Background. Prognostic factors and outcomes in patients with marginal zone lymphoma (MZL) have been studied in small cohort studies, which may not reflect the population at large. Methods. Clinical characteristics and survival outcomes of adult patients with MZL who were diagnosed between 1995 and 2009 were evaluated using the Surveillance, Epidemiology, and End Results (SEER) database. The authors generated clinical prognostic models for subtypes of MZL and compared survival during the periods of 1995 through 2000, 2001 through 2004, and 2005 through 2009. Results. The prognosis was significantly better for patients with mucosa-associated lymphoid tissue (MALT) lymphoma (5-year relative survival rate of 88.7%; P <.0001) compared with those with the splenic MZL (SMLZ)or nodal MZL (NMZL) subtypes (5-year relative survival rates of 79.7% and 76.5%, respectively). There was evidence of improved outcomes in patients with NMZL and MALT lymphomas between 1995 and 2009 (P <.0001), with no difference noted in patients with SMZL (P =.56). Advancing age and the presence of B symptoms had prognostic significance in all MZL subtypes. Male sex and stage of disease were significant only for the NMZL and MALT categories. Survival in patients with MALT lymphomas varied depending on the site of origin, with a worse prognosis noted in those with gastrointestinal and pulmonary locations of origin (5-year incidence rate of lymphoma-related death, 9.5%-14.3%) compared with ocular, cutaneous, and endocrine sites (4.5%-7.8%; P <.0001). Conclusions. The survival for patients with SMZL is similar to that for those with NMZL, and unlike the NMZL and MALT subtypes, it has not improved over the past decade. The prognosis of patients with MALT lymphoma varies according to the anatomical site of origin. Cancer 2013. © 2012 American Cancer Society. Source


Aims/hypothesis: Both obesity and genetics contribute to cardiovascular disease (CVD). We examined whether a genetic risk score (GRS) prospectively predicted cardiovascular morbidity and mortality among overweight/obese individuals with type 2 diabetes and whether behavioural weight loss could diminish this association. Methods: Look AHEAD (Action for Health in Diabetes) is a randomised controlled trial to determine the effects of intensive lifestyle intervention (ILI), including weight loss and physical activity, relative to diabetes support and education, on cardiovascular outcomes among overweight/obese individuals with type 2 diabetes. Of the participants, 4,016 provided consent for genetic analyses and had DNA samples passing quality control procedures. These secondary data analyses focused on whether a GRS derived from 153 single nucleotide polymorphisms (SNPs) associated with coronary artery disease in the most recent genome-wide association study predicted cardiovascular morbidity and mortality over a median of 9.6 years of follow-up, and whether ILI would diminish this association. Results: The GRS significantly predicted the primary composite endpoint of death from cardiovascular causes, nonfatal myocardial infarction, nonfatal stroke, or hospitalisation for angina in the full sample (HR, 95% CI per 1 SD increase in GRS: 1.19 [1.10, 1.28]) and among individuals with no known history of CVD at baseline (HR 1.18 [95% CI 1.07, 1.30]). In no case did ILI significantly alter this association. Conclusions/interpretation: A GRS comprised of SNPs significantly predicts cardiovascular morbidity and mortality over 9.6 years of follow-up in Look AHEAD. Lifestyle intervention did not alter the genetic association. Clinical Trial Registration: NCT00017953; NCT01270763 © 2015, Springer-Verlag Berlin Heidelberg. Source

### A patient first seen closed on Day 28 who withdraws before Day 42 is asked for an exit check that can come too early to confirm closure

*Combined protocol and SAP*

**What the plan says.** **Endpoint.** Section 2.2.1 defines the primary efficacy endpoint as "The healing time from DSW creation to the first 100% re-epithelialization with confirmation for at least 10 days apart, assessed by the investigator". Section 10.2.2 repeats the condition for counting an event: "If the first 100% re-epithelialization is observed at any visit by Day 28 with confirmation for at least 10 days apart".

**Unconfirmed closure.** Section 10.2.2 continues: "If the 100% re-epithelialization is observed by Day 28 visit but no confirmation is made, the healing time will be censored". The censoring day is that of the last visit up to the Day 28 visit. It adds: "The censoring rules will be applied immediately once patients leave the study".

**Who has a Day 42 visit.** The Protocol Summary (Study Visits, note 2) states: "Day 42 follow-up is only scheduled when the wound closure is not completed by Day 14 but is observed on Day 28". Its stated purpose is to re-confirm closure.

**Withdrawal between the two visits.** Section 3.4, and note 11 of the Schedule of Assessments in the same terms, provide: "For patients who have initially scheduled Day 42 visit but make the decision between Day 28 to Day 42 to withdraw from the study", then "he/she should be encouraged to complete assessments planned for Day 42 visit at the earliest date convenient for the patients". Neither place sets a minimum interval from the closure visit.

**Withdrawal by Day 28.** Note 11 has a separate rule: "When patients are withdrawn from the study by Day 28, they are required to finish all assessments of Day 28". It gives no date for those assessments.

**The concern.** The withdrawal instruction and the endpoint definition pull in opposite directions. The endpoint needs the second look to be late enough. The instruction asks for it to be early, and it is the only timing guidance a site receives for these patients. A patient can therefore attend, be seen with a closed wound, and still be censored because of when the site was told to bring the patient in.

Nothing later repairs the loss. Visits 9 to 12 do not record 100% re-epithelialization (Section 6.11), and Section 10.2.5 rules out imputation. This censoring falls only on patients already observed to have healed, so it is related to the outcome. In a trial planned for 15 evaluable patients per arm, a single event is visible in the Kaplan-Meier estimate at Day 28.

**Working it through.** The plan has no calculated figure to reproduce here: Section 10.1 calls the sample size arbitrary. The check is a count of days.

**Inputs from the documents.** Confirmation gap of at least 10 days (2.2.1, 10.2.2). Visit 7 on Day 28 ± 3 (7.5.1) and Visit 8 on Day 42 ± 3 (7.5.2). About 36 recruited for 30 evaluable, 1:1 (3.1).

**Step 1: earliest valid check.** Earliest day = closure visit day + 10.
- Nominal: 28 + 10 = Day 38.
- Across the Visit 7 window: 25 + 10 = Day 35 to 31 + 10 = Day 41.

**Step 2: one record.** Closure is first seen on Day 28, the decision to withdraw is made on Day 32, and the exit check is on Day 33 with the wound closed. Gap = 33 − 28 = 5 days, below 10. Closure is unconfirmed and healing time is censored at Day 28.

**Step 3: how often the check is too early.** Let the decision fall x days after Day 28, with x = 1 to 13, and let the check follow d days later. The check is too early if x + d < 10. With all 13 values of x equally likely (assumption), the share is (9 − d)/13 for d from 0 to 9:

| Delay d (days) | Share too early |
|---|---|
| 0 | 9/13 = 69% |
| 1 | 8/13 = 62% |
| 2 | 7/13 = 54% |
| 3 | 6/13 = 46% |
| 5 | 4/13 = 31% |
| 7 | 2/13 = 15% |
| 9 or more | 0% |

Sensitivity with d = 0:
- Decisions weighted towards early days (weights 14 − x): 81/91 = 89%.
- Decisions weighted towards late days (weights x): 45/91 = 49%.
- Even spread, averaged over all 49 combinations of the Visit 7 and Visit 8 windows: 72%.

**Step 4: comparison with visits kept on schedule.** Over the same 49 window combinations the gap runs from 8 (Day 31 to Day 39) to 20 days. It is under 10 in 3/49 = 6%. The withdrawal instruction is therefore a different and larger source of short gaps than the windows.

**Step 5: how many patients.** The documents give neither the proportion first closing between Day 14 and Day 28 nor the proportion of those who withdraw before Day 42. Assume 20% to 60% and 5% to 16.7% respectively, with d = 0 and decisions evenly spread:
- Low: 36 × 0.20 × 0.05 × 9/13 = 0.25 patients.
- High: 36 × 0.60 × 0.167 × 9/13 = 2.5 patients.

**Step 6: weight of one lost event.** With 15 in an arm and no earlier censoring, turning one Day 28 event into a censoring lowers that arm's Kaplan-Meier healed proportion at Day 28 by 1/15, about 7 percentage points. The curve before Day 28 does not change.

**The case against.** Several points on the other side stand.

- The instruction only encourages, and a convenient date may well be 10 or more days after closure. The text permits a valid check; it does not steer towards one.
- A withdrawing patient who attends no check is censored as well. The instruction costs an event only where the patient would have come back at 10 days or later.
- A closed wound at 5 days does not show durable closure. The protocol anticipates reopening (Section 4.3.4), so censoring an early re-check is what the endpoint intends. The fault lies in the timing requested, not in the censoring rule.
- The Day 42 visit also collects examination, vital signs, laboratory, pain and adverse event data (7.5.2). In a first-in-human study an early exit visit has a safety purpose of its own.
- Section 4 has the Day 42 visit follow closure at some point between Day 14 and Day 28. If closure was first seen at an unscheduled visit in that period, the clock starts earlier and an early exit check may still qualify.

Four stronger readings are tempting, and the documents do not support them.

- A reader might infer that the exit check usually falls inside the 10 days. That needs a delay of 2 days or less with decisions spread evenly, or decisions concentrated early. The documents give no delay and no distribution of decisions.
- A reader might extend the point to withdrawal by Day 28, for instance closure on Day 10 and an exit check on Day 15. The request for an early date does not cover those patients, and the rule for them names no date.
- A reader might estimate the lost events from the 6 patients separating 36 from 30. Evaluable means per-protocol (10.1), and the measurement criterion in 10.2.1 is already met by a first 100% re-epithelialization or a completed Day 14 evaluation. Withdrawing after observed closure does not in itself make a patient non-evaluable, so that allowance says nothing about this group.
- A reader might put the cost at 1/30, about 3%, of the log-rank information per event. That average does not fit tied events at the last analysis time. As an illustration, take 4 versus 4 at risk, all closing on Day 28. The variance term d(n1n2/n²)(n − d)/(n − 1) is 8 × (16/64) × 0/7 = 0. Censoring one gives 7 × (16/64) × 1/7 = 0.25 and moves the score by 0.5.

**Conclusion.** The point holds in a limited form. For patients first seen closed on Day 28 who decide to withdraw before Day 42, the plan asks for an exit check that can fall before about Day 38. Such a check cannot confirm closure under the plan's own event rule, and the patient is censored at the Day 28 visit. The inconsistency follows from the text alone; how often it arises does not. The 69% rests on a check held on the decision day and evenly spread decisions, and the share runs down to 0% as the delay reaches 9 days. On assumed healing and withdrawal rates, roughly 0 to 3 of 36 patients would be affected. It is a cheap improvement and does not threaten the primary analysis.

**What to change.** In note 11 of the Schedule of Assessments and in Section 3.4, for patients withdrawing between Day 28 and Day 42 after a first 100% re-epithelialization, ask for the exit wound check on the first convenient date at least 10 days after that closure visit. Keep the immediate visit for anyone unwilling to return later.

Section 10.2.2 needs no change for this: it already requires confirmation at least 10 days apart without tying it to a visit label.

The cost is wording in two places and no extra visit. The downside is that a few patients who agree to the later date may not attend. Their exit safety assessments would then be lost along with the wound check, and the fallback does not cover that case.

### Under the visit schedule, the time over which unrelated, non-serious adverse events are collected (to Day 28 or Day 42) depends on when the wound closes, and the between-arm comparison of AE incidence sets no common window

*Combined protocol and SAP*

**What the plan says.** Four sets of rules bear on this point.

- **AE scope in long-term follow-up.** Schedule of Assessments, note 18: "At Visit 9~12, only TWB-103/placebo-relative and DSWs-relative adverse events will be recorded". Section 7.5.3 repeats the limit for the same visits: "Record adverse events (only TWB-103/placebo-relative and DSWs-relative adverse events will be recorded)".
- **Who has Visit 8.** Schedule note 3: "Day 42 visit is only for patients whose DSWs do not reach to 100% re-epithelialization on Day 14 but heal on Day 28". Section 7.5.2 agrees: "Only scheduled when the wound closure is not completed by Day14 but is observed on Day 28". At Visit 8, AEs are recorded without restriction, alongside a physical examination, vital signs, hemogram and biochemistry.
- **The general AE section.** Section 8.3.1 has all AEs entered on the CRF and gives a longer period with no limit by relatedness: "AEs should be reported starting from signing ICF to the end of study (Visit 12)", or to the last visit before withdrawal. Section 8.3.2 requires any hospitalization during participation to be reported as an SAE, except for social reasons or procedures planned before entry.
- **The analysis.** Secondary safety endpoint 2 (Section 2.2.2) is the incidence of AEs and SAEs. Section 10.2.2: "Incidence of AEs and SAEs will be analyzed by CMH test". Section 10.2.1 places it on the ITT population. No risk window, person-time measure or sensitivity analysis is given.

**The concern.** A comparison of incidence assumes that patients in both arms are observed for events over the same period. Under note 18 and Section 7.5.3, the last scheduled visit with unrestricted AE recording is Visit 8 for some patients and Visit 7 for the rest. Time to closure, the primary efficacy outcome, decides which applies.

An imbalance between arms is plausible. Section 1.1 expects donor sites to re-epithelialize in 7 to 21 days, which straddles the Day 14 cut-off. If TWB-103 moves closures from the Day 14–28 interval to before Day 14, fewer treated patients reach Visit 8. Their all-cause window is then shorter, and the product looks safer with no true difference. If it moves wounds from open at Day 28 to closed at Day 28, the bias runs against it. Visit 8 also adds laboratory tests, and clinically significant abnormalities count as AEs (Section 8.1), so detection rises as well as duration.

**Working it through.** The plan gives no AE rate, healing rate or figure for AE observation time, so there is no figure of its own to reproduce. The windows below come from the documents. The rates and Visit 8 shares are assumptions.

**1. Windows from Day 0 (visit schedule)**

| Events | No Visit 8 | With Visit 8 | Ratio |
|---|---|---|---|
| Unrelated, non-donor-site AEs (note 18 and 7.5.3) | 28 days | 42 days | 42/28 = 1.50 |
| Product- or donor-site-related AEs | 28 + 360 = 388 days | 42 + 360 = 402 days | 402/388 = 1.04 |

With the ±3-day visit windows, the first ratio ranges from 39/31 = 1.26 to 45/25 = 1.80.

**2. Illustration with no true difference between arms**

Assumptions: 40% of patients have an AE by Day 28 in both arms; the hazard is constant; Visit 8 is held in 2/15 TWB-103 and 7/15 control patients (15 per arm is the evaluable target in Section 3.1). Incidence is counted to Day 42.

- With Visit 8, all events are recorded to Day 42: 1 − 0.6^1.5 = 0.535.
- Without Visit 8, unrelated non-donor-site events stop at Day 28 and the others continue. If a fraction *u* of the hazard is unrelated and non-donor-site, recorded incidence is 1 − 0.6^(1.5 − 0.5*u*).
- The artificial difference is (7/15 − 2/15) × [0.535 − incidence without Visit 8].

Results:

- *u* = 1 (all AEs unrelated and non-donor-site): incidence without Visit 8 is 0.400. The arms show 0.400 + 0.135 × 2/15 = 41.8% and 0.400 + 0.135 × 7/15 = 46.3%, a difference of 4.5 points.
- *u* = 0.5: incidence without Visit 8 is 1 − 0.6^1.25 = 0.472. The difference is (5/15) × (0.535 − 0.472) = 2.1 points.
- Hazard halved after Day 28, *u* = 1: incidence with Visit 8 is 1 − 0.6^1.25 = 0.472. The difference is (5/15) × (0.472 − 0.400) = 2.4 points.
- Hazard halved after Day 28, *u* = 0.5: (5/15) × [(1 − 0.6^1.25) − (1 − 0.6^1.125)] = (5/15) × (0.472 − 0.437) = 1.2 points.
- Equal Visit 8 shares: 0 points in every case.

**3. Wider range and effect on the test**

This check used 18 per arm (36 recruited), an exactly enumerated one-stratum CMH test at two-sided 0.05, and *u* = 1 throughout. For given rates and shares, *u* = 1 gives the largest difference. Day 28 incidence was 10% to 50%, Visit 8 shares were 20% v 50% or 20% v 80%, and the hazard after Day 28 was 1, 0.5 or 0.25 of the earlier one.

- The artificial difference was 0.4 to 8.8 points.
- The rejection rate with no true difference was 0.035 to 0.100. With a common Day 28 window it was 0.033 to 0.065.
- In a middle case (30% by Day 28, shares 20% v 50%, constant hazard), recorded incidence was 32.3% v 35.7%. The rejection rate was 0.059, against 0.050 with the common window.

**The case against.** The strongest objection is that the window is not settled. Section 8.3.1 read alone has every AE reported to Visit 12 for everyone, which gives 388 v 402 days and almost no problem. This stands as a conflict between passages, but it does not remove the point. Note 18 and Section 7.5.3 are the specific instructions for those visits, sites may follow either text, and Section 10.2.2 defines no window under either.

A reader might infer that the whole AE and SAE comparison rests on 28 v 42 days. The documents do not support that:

Miner M.M.,The Miriam Hospital
Urologic Clinics of North America | Year: 2012

An office evaluation of men's health in primary care requires a thorough understanding of the implications of male sexual dysfunctions, hypogonadism, and cardiometabolic risk stratification and aggressive risk management. The paradigm of the men's health office visit in primary care is the recognition and assessment of male sexual dysfunction, specifically erectile dysfunction, and its value as a signal of overall cardiometabolic health, including the emerging evidence linking low testosterone and the metabolic syndrome. Indeed, erectile dysfunction may now be thought of as a harbinger of cardiovascular clinical events and other systemic vascular diseases in some men. © 2012 Elsevier Inc. Source